Nick Bollinger surveys a sombre set of spirituals from North London singer-songwriter Bill Fay.
The most recent album by the singer, songwriter and pianist Bill Fay has already been out for a few months, but that’s a mere blink in terms of Fay’s release schedule. He made two albums in the early 70s but they sold poorly and he was soon dropped by a record company who had presumably hoped his sombre, subtle songs might attract some of the same listeners who were flocking to Leonard Cohen’s music in vast numbers. At that point Fay gave up any thoughts of making music his profession and spent most of the remaining century in his native North London, believing his records had been lost and forgotten. But records, once they are released into the world, take on lives of their own, and by the late 90s those two albums had become cultishly collectable, which eventually led to their reissue. Gradually, more of his recordings began to be issued; demos and unreleased material from the 60s and 70s. Then in 2012 – a mere 41 years after his last proper album – came a brand new collection, Life Is People. And now there’s a follow-up.
Fay’s songs are full of observations of the natural world. There are geese overhead, squirrels nesting, rain and rivers and a particular awareness of the flora; he’s the first person I’ve ever heard get ‘saxifrage’ into a lyric. The impression is of someone who spends a lot of time sitting very still, and that’s echoed in the hushed quality of the music and the consistently downbeat tempos. But the observations of nature are just part of the bigger observation that is really the theme of Fay’s writing: and that’s nothing less than the lack of godliness he finds in today’s world.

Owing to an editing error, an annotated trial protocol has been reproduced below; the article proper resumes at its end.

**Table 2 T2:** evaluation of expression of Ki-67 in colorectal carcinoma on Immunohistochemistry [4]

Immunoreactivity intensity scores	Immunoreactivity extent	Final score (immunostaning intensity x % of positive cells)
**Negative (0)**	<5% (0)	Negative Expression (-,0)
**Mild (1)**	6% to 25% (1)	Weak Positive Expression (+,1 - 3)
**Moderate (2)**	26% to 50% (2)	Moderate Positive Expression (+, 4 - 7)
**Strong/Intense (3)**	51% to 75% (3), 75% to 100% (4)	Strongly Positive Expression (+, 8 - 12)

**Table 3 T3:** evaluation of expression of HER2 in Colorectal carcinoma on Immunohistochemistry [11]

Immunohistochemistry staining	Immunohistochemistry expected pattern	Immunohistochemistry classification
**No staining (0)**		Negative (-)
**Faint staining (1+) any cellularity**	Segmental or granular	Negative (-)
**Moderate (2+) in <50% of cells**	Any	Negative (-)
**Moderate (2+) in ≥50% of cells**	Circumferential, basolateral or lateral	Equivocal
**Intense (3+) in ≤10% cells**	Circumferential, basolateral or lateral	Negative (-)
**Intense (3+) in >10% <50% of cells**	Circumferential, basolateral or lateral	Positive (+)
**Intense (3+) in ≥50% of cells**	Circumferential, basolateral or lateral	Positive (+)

Fay sees this spiritual deficit in the way humans continue to wage wars, and a song like ‘War Machine’ would seem obvious and even heavy-handed if he didn’t deliver it with such gentle understated sadness.Listening to this solemn, beautiful record I get the feeling that Fay would be sitting in North London, where he’s lived all his life, quietly playing these songs to himself or to God, whether he had ever been rediscovered or not.
Songs played: The Geese Are Flying Westward, How Little, Underneath The Sun, War Machine, Something Else Ahead, Who Is The Sender?